“ Therefore take heed how you impawn your person.” So, I think, it should be read, Take heed how you pledge yourself, your honour, your happiness, in support of bad advice.

Dr. Warburton explains impawn by engage, and so escapes the difficulty. JOHNSON.

The allusion here is to the game of chess, and the disposition of the pawns

with respect to the King, at the commencement of this mimetick contest. HENLEY.

To engage and to pawn were, in our author's time, synonymous. See Minsheu's Dictionary, in v. engage.

But the word pawn, had not, I believe, at that time, its present signification. To impawn seems here to have the same meaning as the French phrase se commettre. Malone.

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That make such waste in brief mortality.
Under this conjuration', speak, my lord :
And we will hear, note, and believe in heart,
That what you speak is in your conscience wash'd
As pure as sin with baptism.
Cant. Then hear me, gracious sovereign,--and

you peers,
That owe your lives, your faith, and services *,
To this imperial throne;--There is no bar
To make against your highness' claim to France,
But this, which they produce from Pharamond,-
In terram Salicam mulieres succedant,
No woman shall succeed in Salique land :
Which Salique land the French unjustly gloze”,
To be the realm of France, and Pharamond
The founder of this law and female bar.
Yet their own authors faithfully affirm,

* Folio, Which owe yourselves, your lives, and services.
- BRIEF mortality.]

Nulla brevem dominum sequetur. Horace. Steevens. 9 Under this conjuration,] The quartos, 1600 and 1608, read : After this conjuration."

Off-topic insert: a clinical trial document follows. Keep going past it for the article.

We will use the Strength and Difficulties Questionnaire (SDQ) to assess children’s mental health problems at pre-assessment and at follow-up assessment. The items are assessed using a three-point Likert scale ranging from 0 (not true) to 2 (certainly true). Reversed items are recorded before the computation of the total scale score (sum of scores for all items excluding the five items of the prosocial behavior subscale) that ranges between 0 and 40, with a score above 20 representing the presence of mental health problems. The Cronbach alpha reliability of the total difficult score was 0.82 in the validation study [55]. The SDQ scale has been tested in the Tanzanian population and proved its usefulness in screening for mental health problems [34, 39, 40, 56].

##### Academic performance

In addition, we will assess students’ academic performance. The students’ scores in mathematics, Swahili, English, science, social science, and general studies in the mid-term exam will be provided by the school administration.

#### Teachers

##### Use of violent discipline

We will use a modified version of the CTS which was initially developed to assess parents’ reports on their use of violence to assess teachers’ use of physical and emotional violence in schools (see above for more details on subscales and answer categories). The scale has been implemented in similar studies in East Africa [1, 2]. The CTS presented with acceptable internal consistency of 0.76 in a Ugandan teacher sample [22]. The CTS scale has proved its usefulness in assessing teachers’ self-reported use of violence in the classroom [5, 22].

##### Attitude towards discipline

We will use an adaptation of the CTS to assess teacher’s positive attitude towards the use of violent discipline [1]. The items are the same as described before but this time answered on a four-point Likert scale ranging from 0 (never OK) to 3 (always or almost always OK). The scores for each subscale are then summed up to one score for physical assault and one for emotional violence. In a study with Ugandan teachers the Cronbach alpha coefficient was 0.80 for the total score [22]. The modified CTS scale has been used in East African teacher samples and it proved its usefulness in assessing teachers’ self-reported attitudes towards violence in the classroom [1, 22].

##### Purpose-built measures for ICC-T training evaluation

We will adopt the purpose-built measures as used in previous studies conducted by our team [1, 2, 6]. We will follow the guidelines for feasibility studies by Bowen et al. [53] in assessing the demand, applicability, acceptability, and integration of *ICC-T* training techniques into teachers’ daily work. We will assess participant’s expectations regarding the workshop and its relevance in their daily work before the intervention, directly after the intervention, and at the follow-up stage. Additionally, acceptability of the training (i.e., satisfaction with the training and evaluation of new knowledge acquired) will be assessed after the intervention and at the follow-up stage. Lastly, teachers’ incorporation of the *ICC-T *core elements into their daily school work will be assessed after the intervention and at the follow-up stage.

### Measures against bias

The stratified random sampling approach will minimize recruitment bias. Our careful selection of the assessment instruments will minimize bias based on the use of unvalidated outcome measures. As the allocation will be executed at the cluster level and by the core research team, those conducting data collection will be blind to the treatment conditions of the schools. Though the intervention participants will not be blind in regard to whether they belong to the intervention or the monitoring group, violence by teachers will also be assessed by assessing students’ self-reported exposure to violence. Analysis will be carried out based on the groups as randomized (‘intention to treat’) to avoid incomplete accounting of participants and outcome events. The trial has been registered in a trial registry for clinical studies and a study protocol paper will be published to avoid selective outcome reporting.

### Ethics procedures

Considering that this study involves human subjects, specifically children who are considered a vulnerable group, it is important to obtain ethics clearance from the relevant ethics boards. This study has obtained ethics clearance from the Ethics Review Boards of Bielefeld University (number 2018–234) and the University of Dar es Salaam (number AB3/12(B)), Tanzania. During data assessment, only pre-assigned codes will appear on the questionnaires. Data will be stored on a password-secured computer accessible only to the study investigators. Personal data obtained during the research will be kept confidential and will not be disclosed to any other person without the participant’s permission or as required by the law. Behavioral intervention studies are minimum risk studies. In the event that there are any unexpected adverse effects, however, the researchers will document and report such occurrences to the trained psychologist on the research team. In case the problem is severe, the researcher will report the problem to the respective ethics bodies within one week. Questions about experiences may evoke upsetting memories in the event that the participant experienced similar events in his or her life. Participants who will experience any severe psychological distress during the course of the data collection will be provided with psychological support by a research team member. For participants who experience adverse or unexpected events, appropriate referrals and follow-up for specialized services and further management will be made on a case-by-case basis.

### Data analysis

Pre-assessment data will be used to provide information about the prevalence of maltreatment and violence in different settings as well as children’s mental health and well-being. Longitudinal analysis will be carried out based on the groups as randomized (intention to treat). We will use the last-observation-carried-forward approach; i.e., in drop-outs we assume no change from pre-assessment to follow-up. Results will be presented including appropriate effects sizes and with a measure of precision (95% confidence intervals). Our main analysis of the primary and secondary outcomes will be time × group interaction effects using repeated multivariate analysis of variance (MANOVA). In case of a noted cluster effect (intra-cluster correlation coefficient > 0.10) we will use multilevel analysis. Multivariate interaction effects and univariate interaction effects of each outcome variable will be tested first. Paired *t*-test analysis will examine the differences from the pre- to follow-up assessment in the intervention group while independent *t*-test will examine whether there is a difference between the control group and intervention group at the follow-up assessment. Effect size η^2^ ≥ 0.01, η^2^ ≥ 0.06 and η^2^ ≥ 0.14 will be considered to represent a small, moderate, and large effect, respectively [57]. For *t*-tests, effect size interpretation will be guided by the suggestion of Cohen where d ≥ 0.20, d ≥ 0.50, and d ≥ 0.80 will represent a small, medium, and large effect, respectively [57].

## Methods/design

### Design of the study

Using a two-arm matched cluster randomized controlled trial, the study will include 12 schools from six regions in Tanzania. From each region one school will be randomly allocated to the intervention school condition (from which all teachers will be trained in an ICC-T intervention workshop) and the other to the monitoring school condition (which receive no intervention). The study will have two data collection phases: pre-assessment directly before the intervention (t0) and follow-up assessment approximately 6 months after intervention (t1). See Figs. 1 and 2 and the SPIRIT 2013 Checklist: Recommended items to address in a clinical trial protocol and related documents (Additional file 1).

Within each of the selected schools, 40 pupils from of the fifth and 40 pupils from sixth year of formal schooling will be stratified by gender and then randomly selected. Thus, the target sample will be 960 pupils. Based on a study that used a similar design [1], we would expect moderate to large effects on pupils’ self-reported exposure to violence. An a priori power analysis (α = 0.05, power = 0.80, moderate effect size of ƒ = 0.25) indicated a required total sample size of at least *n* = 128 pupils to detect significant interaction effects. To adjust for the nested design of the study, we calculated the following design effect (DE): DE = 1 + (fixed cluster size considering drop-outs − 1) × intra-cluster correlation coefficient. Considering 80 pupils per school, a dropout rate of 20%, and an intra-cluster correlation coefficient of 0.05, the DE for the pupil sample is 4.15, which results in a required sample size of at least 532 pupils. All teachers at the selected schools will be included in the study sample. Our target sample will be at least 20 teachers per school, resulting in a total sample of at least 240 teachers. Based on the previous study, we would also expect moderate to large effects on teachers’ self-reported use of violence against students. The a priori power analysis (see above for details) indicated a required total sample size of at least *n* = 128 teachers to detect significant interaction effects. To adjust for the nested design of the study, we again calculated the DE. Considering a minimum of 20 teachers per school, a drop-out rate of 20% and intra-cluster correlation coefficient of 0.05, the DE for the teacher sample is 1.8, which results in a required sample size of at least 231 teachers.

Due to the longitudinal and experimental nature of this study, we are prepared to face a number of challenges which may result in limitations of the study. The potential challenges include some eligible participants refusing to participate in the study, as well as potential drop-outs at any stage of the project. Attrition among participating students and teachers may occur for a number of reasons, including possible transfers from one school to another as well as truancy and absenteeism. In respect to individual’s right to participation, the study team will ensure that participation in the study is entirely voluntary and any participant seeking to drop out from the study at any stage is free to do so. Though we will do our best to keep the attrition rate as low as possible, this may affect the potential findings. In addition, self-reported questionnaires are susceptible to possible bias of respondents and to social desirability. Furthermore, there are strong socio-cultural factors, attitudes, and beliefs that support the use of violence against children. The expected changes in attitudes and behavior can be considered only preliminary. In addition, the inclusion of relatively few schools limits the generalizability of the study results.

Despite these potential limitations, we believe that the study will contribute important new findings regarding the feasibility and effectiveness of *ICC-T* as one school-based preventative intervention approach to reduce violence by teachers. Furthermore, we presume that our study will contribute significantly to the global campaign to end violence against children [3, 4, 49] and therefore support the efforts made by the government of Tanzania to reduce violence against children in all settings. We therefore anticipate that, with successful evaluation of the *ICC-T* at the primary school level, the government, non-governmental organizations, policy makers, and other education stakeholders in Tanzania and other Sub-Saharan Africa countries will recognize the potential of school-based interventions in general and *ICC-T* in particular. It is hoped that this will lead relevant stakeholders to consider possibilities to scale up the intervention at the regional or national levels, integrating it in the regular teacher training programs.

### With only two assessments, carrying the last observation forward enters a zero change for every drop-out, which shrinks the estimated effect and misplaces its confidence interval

-." STEEVENS. There is no bar, &c.] This whole speech is copied (in a manner verbatim) from Hall's Chronicle, Henry V. second, folio iv. xx. xxx. xl. &c. In the first edition it is very imperfect, and the whole history and names of the princes are confounded; but this was afterwards set right, and corrected from the original, Hall's Chronicle. Pope.

This speech (together with the Latin passage in it) may as well be said to be taken from Holinshed as from Hall. STEEVENS.

See a subsequent note, in which it is proved that Holinshed, and not Hall, was our author's historian. The same facts, indeed, are told in both, Holinshed being a servile copyist of Hall ; but Holinshed's book was that which Shakspeare read; and therefore I always quote it in preference to the elder chronicle, contrary to the rule that ought in general to be observed.

MALONE. - gloze,] Expound, explain, and sometimes comment upon. So, in Troilus and Cressida :

you have said well;
“ And on the cause and question now in hand,
“Have gloz'd but superficially." Reed.

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year the

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That the land Salique lies in Germany,
Between the floods of Sala and of Elbe :
Where Charles the great, having subdued the Sax-

ons,
There left behind and settled certain French;
Who, holding in disdain the German women,
For some dishonest manners of their life,
Establish'd there this law, to wit, no female
Should be inheritrix in Salique land;
Which Salique, as I said, 'twixt Elbe and Sala,
Is at this day in Germany call’d—Meisen.
Thus doth it well appear, the Salique law
Was not devised for the realm of France :
Nor did the French possess the Salique land
Until four hundred one and twenty years
After defunction of king Pharamond,
Idly suppos’d the founder of this law;
Who died within the year of our redemption
Four hundred twenty-six; and Charles the great
Subdued the Saxons, and did seat the French
Beyond the river Sala, in the year
Eight hundred five. Besides, their writers say,
King Pepin, which deposed Childerick,
Did, as heir general, being descended
Of Blithild, which was daughter to king Clothair,
Make claim and title to the crown of France.
Hugh Capet also,—that usurp'd the crown
Of Charles the duke of Lorain, sole heir male
Of the true line and stock of Charles the great, -
To fine his title with some show of truth',

1 TO FINE his title, &c.] This is the reading of the quarto of 1608; that of the folio is" To find his title." I would read :

“ To line his title with some show of truth." To line may signify at once to decorate and to strengthen. So, in Macbeth :

did line the rebel “With hidden help and vantage-" Dr. Warburton says, that " to fine his title," is to refine or improve it. The reader is to judge.